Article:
Breastfeeding can prevent infections that lead to pneumonia in babies, UHL research says

Prof Roy Philip, Consultant Neonatologist and Paediatrician at University Maternity Hospital Limerick.

BREASTFEEDING can stop babies getting a virus that can result in pneumonia, according to research from a University of Limerick Hospital consultant.

There is no vaccine available for RSV-associated acute lower respiratory infections (ALRIs) for infants and children, nor is there effective or standardised treatment currently available.

Costly immunoprophylaxis-based prevention, delivered via monthly injections, is available only for high-risk infants.

RSV is a contagious virus that in most babies infects the upper respiratory tract, with symptoms such as mild cough, cold, or runny nose.

In about one in four babies, the virus penetrates deep into the lungs and causes bronchiolitis or pneumonia, acute lower respiratory infections (ALRI) that lead in some cases to hospitalisation.

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UL Hospitals Group consultant neonatologist Prof Roy K Philip was to the fore of a major review of two decades worth of international research that suggests breastfeeding offers protection to infants from the most severe respiratory syncytial virus (RSV). 

The RSV-associated study was one of two pieces of research emerging from University Maternity Hospital Limerick (UMHL) that have gained international attention in the year to date, not just in academic journals but also in the pages of The New York Times.

Prof Philip and colleagues Gabriela M Mineva, Helen Purtill, and Prof Colum P Dunne recently published the report of their findings in the BMJ Global Health medical journal. 

The researchers contend their findings point to the need for global promotion of breastfeeding as an adjunct primary preventative measure against RSV illnesses.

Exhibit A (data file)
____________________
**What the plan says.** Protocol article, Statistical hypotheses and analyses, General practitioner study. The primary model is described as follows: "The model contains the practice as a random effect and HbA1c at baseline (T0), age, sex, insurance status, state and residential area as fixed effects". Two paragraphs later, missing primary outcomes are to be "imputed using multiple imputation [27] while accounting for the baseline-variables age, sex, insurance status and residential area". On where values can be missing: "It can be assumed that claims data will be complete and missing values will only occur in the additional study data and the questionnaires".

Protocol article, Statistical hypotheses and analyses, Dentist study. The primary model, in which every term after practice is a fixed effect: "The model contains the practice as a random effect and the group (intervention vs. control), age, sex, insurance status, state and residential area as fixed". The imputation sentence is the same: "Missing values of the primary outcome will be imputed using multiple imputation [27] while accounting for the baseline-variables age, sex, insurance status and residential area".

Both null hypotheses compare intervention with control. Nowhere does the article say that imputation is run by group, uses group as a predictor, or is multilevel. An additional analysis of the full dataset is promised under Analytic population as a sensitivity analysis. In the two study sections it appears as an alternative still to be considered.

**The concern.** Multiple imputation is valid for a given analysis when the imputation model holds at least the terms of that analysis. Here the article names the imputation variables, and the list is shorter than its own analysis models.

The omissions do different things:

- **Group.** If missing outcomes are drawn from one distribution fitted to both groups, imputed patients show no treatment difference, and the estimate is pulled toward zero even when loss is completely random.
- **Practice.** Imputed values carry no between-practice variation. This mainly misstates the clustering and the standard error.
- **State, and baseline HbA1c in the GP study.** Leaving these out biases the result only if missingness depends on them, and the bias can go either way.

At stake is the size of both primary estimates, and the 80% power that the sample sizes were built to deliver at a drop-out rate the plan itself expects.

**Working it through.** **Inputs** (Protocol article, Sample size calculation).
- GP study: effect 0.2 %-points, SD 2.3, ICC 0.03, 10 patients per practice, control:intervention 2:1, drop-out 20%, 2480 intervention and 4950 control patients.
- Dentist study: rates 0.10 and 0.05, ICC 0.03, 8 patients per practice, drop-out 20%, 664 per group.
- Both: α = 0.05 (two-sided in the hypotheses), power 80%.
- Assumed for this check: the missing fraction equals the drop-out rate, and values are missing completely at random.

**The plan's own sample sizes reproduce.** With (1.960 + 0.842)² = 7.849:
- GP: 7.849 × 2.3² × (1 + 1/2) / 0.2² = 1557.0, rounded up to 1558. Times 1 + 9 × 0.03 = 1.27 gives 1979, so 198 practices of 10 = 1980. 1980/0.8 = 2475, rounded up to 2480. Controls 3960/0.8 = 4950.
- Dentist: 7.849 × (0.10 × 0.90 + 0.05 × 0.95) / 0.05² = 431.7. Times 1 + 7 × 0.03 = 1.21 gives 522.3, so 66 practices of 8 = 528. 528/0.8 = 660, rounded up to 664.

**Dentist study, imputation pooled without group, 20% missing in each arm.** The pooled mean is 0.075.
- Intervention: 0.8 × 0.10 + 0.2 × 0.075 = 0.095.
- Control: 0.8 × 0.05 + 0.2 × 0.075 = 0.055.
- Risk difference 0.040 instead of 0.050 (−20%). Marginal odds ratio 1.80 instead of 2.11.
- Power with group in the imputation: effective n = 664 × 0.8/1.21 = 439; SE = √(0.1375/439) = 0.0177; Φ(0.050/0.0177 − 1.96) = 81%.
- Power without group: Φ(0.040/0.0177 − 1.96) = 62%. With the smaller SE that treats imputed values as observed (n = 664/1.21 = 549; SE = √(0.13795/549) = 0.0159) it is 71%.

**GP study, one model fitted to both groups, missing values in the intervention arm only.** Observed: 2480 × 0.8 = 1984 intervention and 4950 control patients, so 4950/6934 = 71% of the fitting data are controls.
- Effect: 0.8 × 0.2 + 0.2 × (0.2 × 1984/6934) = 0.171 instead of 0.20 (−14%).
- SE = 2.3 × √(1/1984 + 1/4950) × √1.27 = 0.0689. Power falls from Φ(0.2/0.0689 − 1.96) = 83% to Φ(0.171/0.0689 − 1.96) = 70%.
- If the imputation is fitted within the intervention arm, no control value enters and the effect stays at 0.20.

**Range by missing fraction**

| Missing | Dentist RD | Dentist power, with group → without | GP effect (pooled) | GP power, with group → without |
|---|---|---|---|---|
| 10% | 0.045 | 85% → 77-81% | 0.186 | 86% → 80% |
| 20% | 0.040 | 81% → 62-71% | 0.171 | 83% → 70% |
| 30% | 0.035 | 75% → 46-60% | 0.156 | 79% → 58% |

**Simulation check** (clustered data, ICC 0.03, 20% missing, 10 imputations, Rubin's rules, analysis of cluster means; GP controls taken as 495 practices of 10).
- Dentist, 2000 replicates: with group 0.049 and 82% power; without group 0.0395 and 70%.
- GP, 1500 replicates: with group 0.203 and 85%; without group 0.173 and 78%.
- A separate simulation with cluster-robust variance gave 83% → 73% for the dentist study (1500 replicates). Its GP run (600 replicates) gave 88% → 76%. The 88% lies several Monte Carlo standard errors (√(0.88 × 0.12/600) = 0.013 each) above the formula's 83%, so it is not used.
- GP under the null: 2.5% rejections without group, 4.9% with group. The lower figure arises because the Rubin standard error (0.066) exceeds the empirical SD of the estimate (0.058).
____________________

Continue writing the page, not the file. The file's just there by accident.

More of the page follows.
Prof Philip and colleagues’ systematic review analysed English language research from 2000 to 2021 into exclusively or partially breastfed infants of under 12 months who developed RSV-associated ALRI.

More than 1,368 studies were screened, and the final analysis drew from research undertaken in 12 countries, including a total of 16,787 infants from 31 countries.

Findings from the review of the two-decades of international research indicate that exclusive breastfeeding for infants 4-6 months and older significantly lowered hospitalisation, length of stay, supplemental oxygen demand, and admission to intensive care units.

Research also found that non-breastfeeding practices pose a significant risk for severe RSV-associated ALRI and hospitalisation

The professor’s study further points out that RSV infections that were “elbowed out” by SARS-CoV-2 during the initial phases of the COVID-19 pandemic and lockdown resurfaced with vigour last winter.

“Breastfeeding is the most environmentally-‘green’ feeding strategy. And with various respiratory infections now resurgent as societies re-emerge from lengthy pandemic lockdowns, it becomes something even more effectively attuned to the world we now live in, and can play a key part in reducing winter demand on acute hospital services caused by seasonal waves of respiratory illness,” the Professor said.